What I learned was that studies had been done on members of the UDV, one of the religions that use the tea as a sacrament, which indicated ayahuasca was a powerful anti-depressant which treated the cause of the condition rather than the symptom. In short, most depression is caused by problems with the way the brain processes serotonin, which could be called the “mood” neurotransmitter. Prescription antidepressants work by various means to keep serotonin in the synapses longer. Ayahuasca contains DMT, which bonds to the 5-htp receptor sites, the same sites as serotonin. The DMT bonds at a higher rate, and the body adapts to this by increasing the number of 5-htp receptor sites, making better use of natural serotonin levels.
The UDV studies stated regular drinkers of the tea were less depressed, more social and more organized than the control groups, and that there were no physical or mental side effects to long term use in healthy individuals. Ayahuasca seemed to be an anti-depressant that treated the cause, had a better psychological outcome, and no side effects. The final factor in my decision was some of the people who I met at the conference. Many of them were long term drinkers of the tea from countries where it has been legalized. I found them to be some of the most grounded, sane, kind, and generally healthy people I had ever met.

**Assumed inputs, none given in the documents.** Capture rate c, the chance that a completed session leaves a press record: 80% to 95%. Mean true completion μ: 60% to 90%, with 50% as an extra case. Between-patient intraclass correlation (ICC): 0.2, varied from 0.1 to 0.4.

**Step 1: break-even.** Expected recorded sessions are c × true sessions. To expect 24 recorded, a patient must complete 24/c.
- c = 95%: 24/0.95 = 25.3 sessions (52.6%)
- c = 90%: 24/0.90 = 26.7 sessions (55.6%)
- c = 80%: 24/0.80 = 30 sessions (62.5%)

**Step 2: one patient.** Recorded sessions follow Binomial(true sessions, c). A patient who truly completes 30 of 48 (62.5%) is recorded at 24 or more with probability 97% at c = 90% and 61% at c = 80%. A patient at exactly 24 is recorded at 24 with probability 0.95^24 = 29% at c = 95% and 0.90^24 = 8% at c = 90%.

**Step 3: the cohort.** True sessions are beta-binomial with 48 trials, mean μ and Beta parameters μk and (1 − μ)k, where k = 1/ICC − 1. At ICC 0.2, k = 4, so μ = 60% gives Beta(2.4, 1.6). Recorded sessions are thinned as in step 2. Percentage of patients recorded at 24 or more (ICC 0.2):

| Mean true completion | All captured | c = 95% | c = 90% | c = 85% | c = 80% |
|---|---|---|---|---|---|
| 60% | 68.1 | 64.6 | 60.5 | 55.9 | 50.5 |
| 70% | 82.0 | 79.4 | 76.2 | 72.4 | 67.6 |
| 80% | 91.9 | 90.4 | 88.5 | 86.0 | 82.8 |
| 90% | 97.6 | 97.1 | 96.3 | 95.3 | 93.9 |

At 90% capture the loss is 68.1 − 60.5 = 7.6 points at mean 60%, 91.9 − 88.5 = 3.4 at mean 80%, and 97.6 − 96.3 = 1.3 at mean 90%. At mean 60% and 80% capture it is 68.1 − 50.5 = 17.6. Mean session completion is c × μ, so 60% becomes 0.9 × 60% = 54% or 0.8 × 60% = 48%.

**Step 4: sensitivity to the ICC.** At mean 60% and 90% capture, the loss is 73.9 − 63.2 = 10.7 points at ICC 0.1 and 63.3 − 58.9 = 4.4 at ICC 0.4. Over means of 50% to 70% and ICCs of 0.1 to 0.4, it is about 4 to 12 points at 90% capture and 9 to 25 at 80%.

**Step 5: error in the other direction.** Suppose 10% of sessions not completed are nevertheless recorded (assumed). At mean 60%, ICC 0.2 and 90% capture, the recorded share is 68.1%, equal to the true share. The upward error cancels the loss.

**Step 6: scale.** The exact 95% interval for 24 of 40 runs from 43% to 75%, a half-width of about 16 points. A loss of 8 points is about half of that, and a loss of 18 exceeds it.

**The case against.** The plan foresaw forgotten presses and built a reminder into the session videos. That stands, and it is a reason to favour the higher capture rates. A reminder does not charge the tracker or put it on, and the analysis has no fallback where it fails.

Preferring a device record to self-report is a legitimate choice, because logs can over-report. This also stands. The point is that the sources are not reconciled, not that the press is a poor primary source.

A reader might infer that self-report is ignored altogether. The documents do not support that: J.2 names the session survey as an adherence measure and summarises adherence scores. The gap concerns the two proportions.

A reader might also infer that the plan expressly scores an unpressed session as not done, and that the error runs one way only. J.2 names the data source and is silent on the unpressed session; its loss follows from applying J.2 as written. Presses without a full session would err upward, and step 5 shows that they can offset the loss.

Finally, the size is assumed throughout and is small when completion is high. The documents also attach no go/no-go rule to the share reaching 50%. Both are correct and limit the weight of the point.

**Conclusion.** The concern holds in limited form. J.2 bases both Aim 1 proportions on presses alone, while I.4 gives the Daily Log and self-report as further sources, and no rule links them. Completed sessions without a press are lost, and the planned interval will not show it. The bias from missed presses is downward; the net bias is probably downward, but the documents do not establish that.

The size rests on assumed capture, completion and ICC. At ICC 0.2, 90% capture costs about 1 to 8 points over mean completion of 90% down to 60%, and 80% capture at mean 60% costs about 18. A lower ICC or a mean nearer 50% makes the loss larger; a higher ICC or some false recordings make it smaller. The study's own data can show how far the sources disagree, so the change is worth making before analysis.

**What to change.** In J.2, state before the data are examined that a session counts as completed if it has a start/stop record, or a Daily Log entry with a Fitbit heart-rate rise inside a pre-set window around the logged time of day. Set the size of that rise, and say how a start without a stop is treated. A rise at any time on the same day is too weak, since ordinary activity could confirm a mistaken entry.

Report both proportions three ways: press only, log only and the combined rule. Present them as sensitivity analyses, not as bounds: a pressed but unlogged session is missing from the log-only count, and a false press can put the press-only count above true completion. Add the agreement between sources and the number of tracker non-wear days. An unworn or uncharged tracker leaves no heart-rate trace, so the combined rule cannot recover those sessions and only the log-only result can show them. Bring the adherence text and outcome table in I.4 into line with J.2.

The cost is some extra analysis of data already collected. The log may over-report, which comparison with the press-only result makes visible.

Anecdotal evidence from users of the tea treating depression suggest it can be effective in treating serotonin based depression, but it is not a magic bullet or cure-all. The tea tends to lift depression, but does not change the underlying personality. If the user was depressed because of trauma or had other personality issues before the depression, these issues will still be present if the tea lifts the depression. I have known people who were depressed with many somatic symptoms, took the tea, and had their aliments and depression replaced by anger. The anger was what the depression was keeping repressed, in some cases the anger was over incest or other traumatic abuses. The people were generally then able to move on into doing the work of healing and restructuring the way they think about their experiences. Ayahuasca gave them the opportunity and ability to do the work, but did not do it for them. My personal experience was the tea broke the cycle of depression and medications that prevented me from moving on to actual healing. Ayahuasca is potentially one of the most powerful antidepressant and psychotherapeutic therapies ever seen. At present the legal issues and lack of medical support and understanding around its use leave much of that potential unexplored. It is my hope that an understanding of the “ayahuasca effect” may someday allow direct research studies to be done of it’s effectiveness as an antidepressant treatment and tool of self awareness. http://www.ayahuasca.com/science/the-ayahuasca-effect/ edited read complete.